Where to start with an album as explosively ambitious as Kala? Bamboo Banga’s Doppler effect engines, scrunchy beats and distorted vocals about driving at 100mph is where Maya Arulpragasam prefers to kick this extraordinary global hip-hop/dancehall smash-up off, and she’s not a lady to argue with.
This follow-up to Sri Lanka-born M.I.A.’s critically acclaimed Arular, with a gaudy sleeve reminiscent of labelmates Basement Jaxx, has been hotly anticipated. M.I.A.’s decision to unleash two tracks from the record onto the web provoked much chat over the summer in blogging circles and no wonder, when one of those songs was BirdFlu.
The first big moment of the album, part avian squawk, part tribal dancehall floor filler, this is as big a declaration of intent as anyone has released this year. Amongst the clattering drums is what could either be a chainsaw or a velociraptor sample. Paired with the squawking, it makes for a track quite unlike any other on a record in which it is completely at home.
Boyz was also released ahead of the album. Ostensibly a ditty by a girl about the opposite sex, M.I.A.’s lyrics ask how many boys are crazy and how many start a war. Mango Pickle Down River is different again. Featuring a troupe of rapping aboriginal teenagers by the collective name of The Wilcannia Mob, it fiddles about with a didgeridoo sample while the teenagers account for jumping off bridges and playing “some D”. Here she is doing what she does best – weaving the sounds and statements of the people she’s writing about into the song itself.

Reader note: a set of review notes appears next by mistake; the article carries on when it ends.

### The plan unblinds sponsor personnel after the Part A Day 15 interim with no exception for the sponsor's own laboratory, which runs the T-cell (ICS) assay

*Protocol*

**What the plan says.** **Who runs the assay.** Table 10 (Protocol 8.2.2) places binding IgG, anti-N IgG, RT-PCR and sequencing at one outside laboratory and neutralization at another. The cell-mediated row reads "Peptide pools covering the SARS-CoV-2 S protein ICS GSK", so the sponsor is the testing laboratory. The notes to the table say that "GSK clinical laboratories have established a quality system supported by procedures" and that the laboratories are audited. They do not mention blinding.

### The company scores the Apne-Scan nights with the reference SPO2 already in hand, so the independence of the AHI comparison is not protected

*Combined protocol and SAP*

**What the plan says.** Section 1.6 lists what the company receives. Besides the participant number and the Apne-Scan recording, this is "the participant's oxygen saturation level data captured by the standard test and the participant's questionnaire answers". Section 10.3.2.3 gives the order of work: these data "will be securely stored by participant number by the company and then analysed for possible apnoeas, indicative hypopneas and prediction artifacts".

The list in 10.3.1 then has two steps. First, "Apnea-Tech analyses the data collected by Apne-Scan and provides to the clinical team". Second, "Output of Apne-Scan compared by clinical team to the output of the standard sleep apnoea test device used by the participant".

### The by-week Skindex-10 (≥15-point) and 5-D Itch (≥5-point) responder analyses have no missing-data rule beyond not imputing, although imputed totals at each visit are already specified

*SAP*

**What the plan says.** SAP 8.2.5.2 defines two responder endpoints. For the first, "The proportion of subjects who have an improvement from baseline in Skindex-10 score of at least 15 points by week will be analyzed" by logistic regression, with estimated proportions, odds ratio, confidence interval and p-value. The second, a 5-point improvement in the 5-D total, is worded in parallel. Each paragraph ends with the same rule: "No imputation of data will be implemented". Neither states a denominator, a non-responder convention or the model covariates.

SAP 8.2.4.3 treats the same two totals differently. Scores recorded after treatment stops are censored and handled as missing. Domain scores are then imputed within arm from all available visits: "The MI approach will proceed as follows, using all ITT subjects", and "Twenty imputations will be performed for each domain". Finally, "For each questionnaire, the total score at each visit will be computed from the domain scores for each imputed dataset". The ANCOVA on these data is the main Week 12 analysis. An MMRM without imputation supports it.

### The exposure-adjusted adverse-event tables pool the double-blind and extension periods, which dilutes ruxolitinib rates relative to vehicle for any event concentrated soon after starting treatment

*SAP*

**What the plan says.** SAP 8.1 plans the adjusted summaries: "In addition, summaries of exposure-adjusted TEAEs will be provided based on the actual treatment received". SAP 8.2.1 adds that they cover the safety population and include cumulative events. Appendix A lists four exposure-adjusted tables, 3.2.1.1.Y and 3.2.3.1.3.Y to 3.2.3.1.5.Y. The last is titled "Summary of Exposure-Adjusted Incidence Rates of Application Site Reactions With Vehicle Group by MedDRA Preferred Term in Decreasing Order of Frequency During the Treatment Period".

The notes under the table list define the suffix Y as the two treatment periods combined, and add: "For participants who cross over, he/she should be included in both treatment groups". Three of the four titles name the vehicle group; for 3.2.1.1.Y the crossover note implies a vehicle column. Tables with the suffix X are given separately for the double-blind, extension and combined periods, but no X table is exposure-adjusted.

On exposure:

She has more surprises in store. Jimmy heads straight to Bollywood soundtrack territory, albeit with an energetic rhythm. Paper Planes, one of the many standouts, finds M.I.A., daughter of a Tamil Tiger rebel, firing and reloading a gun while telling that “some I murder, some (a some) I let go”. Most rappers would sound cliched with such effects – M.I.A. gets away with it. With her history (documented elsewhere), she’s the real deal. Later tracks are less immediate, but still struck through with humour. XR2 is an intentionally gaudy number dedicated to the raver drivers of the early ’90s Ford of the title, complete with their pills.
Come Around, the album’s closer, features the ubiquitous Timbaland, perhaps as a sop to commercial aspirations. Bjork‘s Volta earlier this year also featured the uber-producer. Yet he’s not all these two artists share. Both have a singular vision and a unique style of interpreting the world around them through music that results in both being compelling. While M.I.A.’s music rarely sounds anything like that of Iceland’s favourite daughter, their current tribal rousings do share parallels of occasional brilliance.
Her stated intention with this record was to give the third world a voice. “The Third World deserves freedom of speech like everyone else,” she challenges. Hop-scotching from India via the council estates of London to the outback of Australia and the urban jungle of the United States, M.I.A. picks up the themes and the beats of where she is. Unlike the similarly globetrotting Nitin Sawhney, whose exercises in global inclusivity teeter on the designed, M.I.A. rings authentic with the tongue-in-cheek World Town and 20 Dollar.
For some, the unremitting noise mash-up that is Kala will prove too much too soon. They’ll be in a minority though – for everyone else, this is a record as substantive as it is stylish. Get over her blue wig and nondescript voice, if you can, and the lyrics will cause a pause for thought even as the beats are shaking your body. As the lady herself says, “I think it’s going to take a few listens, but you gotta give people the benefit of the doubt.” When you do, you can’t help but admire Kala.